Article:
Card Set Information

2013-01-20 19:25:38
pharm exam

Exam 1
Show Answers:

  1. what is a drug?
    An exogenous substance, other than a nutrient or essential dietary ingredient, that produces a biological effect when administered to the body
  2. What is pharmacology?
    Study of drugs and their effects on the function of living systems
  3. What is pharmacodynamics?
    • how drugs affect/influence the body
    • ►Mechanism of action
    • ►Adverse vs therapeutic effects
    • ►Clinical application
  4. What is pharmacokinetics?
    • how the body affects drugs
    • ►Absorption
    • ►Distribution
    • ►Storage
    • ►Elimination
    • ►Metabolism
    • ►Excretion
  5. What is the proprietary name?
    • ►Manufacturer-derived brand or trade name
    • ►Copyrighted
    • ►Can be multiple names
    • can refer to combination drug formulations
    • ex: hydrocodone + acetaminophen= vicodin
  6. What is a generic name?
    • ►Government approved
    • ►Only one name
    • chemical name is the same, drug name may change

    ex. Ibuprofen
  7. What is a chemical name?
    • ►Given by International Union of Pure and Applied Chemistry (IUPAC)
    • ►Describes chemical composition, specific to their structure
  8. Identify:

    • -pain killer
    • -antidepressant
    • -antihypertensive
  9. Drugs act by influencing what?
    a target molecule.... the receptor!

    often cell receptors for endogenous molecules
  10. Receptors can be present:
    • ►on the cell surface (plasma membrane)
    • ►… or inside the cell
    • ►…on organelle membranes
    • ►…within the cytosol
  11. Target receptors can be:
    • Enzymes
    • ►e. g. Acetylcholinesterase (AChE) – breaks down acetylcholine (inhibited by neostigmine)
    • ►e. g. Cyclooxegenase (COX) – synthesizes prostaglandins (inhibited by aspirin)Transporters/pumps- sit on biological membranes►e.g. serotonin reuptake transporter (inhibited by fluoxetine)
    • Ion channels- transports ions across membranes
    • ►e.g. Neuronal voltage-gated Na+ channels (blocked by lidocaine)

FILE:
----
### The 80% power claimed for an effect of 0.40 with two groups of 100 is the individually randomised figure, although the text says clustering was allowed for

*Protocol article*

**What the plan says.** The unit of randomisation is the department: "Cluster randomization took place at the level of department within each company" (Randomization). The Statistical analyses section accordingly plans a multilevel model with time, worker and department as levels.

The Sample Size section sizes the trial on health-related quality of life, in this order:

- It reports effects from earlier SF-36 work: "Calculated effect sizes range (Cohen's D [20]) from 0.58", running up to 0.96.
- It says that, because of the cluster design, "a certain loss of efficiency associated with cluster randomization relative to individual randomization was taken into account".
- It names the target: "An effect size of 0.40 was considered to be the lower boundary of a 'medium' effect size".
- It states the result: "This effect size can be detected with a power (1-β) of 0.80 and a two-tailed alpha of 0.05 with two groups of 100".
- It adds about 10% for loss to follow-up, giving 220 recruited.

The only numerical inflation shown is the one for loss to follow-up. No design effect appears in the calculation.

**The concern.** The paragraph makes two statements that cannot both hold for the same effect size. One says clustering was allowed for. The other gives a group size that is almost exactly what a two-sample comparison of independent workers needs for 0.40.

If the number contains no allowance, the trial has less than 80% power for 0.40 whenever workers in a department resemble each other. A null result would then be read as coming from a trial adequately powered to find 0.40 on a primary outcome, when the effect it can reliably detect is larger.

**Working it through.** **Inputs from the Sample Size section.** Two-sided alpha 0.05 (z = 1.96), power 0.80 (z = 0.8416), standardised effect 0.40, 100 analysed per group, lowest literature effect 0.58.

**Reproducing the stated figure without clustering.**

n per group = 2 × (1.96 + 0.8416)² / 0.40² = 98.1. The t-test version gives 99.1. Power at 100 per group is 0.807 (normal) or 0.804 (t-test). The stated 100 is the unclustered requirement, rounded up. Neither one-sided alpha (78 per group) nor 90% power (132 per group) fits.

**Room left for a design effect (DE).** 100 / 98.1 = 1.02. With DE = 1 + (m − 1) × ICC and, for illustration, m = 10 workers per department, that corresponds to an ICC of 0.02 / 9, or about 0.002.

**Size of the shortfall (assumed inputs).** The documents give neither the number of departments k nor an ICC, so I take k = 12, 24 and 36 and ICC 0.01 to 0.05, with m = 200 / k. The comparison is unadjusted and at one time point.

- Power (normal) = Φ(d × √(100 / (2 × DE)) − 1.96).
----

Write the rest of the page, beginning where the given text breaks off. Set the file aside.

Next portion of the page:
• Second messenger-linked receptors
    • e.g.►G protein-coupled opioid receptors (activated by morphine)
    • DNA transcription factors- proteins that canbind and interact without DNA e.g.►Estrogen receptor (inhibited by Tamoxifen)
  12. Drug-receptor interactions follow basic principles underlying:
    chemical equilibrium (Law of Mass Action)

    • ►Most clinically useful drugs reversibly associate and disassociate from their receptors
    • ►Some drugs can bind irreversibly to their receptors; usually an undesirable property (e.g. AChE inhibitor, Sarin), but see phenoxybenzamine
    • ►Ideally, drugs primarily bind specific receptors (exhibit selectivity)
    • ►No drug is completely specific for a single target receptor
  13. Why is it desirable for drugs to be selective for specific receptors?
    More selective, the more control you have, you can have less side effects.
  14. Agonist:
    binds to a receptor and activates it

    ex. morphine at micro-opioid receptor
  15. Pharmacological antagonist:
    • binds receptor, but DOES NOT activate it.
    • prevents agonist from binding receptor

    ex. naloxone at micro-opioid receptor
  16. drug receptor interactions:
    given amt of drug + given amt of receptor = given amt of drug-receptor complex
  17. Law of Mass Action

    Interaction between drug and receptor depends on:

    Amount of drug-receptor rcomplex determines: